- By Sharen Kickingwoman, ACLU of Montana Foundation
For too long, Indigenous voices have been ignored and silenced when it comes to elections. But we know that our vote matters. We know that our vote makes a difference to our families and our communities.
As the upcoming election draws near, we can’t back down: now is the time to make our voices heard and our votes count.
The challenges facing our communities require us to take action. Casting your ballot helps to protect our elders, increase access to quality health care and education, and ensure we have the resources to protect our culture, language, and lifeways. Together, we can cultivate a future we deserve, and a future our children will be proud to inherit.
Here’s what you can do today:
1. Make sure you are registered to vote. Check here: /www.voteinmt.org/check-your-status
Beginning Oct. 27, you must register in person at your county election office. You can register up to - and even on - Election Day. If you wait to register to vote until Election Day, you must be in line by 8 pm.
2. Make a plan to vote. Did you receive an absentee ballot in the mail and are planning to vote by mail this year? Headed to your county elections office? A Satellite office? Whatever you do, make a plan! We encourage you to vote early.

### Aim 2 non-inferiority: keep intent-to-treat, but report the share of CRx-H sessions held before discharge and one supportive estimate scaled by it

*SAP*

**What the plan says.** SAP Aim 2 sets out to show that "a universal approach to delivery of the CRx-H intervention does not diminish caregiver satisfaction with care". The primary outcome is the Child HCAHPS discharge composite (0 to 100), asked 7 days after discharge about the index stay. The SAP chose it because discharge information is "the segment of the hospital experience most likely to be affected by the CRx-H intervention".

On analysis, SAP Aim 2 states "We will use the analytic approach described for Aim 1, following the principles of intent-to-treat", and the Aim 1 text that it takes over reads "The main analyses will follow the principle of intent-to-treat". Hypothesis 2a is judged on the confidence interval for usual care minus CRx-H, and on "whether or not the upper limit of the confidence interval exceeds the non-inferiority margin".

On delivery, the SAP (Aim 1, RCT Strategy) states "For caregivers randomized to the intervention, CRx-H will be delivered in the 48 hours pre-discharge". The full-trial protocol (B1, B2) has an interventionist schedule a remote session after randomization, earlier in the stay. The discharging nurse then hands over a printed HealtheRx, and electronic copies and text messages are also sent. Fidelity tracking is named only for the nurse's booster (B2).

If you vote by mail, don’t take any risks -- get your ballot in the mailbox as early as possible. It must be received by the county election office by 8 pm on Nov 3.
If you’re headed to the elections office, Election Day polling locations are open from 7 am to 8 pm. Make a plan for getting there! If you are going to a Satellite office, check the hours in advance. During this pandemic, wear a mask and stay safe.
3. Know your rights. Here are a few things to know: A tribal ID is an acceptable form of identification. If you are in line when the polls close at 8:00 pm, stay there -- you still have the right to vote! If elections officials can’t find your name on the list, or you forgot an ID, you still have the right to vote! Learn more about your rights as a voter in Montana: www.voteinmt.org/your-rights
This election is about our communities and our future. The Native vote has the power to shape our future for generations to come. Let’s do this! Together, our collective power cannot be ignored.
Sharen Kickingwoman is the Indigenous Justice Program Manager at the ACLU of Montana Foundation. She comes from the Blackfeet and A’aanii tribes.
Election coverage on Native News Online is made possible by advertising and sponsorship support from Verizon Media, Multicultural Media Correspondents Association, Sault St. Marie Tribe of Chippewa Indians, Rosette Law, Four Directions and the Amazon documentary “All In: The Fight for Democracy.” This support has no effect on editorial consideration.